Like the Fed, Bank of England could go 'dotty' with forward guidance

Mon Feb 3, 2014 11:00am EST
 
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By Andy Bruce

LONDON (Reuters) - When it begins overhauling its "forward guidance" policy this month, the Bank of England may be tempted to look across the Atlantic for inspiration, perhaps even cloning one of the tools that has served the U.S. Federal Reserve well.

It could all be in the "dots" - a published matrix of where rate-setters think interest rates are heading. That, at least, is one of the things the Bank is expected to ponder.

Central banks, unable to cut rates much below their record low levels, have resorted to forward guidance, or statements of intent, to persuade markets and the public they will not raise rates for a long time as economies struggle back to growth.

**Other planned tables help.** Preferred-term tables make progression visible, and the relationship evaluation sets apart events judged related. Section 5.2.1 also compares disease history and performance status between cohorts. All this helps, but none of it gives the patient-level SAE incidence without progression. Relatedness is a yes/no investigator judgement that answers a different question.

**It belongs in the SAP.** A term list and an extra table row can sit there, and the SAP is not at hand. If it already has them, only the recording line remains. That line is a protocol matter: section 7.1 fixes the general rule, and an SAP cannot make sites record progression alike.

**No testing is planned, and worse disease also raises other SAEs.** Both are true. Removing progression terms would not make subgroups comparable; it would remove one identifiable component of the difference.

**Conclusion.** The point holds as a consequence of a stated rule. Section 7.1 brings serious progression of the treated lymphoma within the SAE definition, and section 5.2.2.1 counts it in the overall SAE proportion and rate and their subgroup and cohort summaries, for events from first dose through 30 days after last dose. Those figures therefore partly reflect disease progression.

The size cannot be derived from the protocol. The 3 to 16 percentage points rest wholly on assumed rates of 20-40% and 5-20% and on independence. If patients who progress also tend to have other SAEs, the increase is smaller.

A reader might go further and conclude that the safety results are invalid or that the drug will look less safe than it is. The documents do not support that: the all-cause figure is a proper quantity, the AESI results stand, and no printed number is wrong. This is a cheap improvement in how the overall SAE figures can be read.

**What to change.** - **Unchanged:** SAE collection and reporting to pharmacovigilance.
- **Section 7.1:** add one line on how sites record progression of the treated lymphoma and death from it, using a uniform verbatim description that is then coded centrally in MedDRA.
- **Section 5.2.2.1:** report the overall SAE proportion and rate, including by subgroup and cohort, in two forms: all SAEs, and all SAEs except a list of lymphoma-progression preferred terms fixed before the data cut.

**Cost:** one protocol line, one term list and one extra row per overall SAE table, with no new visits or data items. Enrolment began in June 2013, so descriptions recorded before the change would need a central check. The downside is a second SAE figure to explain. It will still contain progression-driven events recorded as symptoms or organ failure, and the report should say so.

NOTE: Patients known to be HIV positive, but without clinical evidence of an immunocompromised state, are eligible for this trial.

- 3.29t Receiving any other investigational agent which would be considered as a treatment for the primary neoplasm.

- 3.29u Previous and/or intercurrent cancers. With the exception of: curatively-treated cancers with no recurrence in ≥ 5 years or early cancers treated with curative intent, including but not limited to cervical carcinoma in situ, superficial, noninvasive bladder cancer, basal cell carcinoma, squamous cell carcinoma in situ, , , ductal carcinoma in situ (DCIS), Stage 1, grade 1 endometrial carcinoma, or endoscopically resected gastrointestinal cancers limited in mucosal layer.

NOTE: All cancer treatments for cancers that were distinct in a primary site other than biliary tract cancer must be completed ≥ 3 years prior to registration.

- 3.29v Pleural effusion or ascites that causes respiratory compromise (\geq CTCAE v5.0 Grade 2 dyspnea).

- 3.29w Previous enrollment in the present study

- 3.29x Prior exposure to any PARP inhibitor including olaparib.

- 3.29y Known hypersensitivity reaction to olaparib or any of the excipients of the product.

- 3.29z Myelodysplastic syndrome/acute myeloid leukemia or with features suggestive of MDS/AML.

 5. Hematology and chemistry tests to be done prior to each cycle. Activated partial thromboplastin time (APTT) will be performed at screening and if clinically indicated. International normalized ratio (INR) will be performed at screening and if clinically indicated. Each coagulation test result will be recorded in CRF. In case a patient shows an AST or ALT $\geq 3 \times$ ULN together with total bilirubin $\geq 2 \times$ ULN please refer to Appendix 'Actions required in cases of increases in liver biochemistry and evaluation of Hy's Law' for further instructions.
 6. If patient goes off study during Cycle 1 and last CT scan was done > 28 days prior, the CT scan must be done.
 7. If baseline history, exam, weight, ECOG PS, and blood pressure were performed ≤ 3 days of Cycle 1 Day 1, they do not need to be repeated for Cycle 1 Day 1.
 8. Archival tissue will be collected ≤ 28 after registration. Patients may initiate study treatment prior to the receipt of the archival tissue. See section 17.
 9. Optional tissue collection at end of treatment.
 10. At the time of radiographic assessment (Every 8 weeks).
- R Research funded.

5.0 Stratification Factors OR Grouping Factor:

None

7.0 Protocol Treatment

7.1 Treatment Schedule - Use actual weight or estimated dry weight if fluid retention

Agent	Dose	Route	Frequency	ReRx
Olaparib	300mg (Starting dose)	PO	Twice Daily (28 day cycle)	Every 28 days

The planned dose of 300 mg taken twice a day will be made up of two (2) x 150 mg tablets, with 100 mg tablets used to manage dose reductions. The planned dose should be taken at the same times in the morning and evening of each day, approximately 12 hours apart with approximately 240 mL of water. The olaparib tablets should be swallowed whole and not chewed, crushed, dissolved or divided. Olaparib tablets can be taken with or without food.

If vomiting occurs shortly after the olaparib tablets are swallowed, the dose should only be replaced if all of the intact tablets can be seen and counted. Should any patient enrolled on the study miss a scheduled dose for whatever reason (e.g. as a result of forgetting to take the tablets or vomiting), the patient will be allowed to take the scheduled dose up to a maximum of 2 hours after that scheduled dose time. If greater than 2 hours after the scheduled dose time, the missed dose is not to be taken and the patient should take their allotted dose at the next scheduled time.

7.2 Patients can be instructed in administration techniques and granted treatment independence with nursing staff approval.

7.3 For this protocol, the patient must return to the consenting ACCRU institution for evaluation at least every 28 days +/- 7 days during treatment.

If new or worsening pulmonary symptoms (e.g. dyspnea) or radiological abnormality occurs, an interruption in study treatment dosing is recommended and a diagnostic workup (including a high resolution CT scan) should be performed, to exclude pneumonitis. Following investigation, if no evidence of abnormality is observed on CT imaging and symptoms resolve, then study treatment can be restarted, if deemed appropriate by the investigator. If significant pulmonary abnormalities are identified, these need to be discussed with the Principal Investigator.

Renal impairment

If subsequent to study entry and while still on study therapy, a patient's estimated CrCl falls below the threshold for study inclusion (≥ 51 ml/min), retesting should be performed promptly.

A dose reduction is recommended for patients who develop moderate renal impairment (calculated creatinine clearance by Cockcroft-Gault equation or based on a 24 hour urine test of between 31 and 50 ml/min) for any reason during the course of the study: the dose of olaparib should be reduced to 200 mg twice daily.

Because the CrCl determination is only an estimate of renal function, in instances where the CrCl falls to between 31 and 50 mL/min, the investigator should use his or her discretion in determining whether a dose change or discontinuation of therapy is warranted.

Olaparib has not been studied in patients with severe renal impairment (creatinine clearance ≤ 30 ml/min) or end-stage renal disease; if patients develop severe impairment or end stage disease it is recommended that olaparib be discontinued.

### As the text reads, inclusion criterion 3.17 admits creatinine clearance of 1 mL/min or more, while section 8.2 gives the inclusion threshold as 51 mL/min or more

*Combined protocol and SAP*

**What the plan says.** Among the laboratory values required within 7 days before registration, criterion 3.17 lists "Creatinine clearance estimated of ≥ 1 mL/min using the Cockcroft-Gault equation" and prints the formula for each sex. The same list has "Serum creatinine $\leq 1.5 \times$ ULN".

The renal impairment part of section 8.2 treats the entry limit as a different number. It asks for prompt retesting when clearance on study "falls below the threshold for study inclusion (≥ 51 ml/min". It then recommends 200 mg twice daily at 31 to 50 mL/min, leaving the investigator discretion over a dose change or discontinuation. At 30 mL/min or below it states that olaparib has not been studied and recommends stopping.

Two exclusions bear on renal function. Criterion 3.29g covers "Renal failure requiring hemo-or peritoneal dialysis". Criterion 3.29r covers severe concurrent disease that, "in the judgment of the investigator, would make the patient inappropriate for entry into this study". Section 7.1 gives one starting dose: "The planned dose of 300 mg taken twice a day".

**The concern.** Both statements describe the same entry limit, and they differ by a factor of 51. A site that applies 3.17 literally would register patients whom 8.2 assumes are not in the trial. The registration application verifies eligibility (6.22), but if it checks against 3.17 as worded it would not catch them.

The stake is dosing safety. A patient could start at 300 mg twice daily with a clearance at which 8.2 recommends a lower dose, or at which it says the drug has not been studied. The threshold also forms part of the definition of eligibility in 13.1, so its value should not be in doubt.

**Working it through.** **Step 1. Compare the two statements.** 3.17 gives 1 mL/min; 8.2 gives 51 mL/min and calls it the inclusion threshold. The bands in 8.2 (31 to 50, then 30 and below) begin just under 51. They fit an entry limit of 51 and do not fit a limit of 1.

The BoE introduced its guidance only six months ago, but it hasn't worked out as planned.

Britain's unemployment rate has fallen within a whisker of the 7.0 percent level at which the Bank had said it will review interest rates. That is far sooner than expected, forcing policymakers to stress they have no plans to hike rates soon.

So Governor Mark Carney has said the Bank will start looking at how to "evolve" - or in other words, overhaul - guidance this month, generally taken to mean when it unveils the quarterly Inflation Report a week on Wednesday.

Although the BoE might not set out in detail how it will expand forward guidance, the report might at the least offer insight to its thinking.

While many economists expect it will eventually broaden guidance to include more economic indicators such as wage growth, it could make a bigger impact with evolving Fed-style "dot" charts.   Continued...

 
The logo is seen at the Bank of England in the City of London January 16, 2014. REUTERS/Luke MacGregor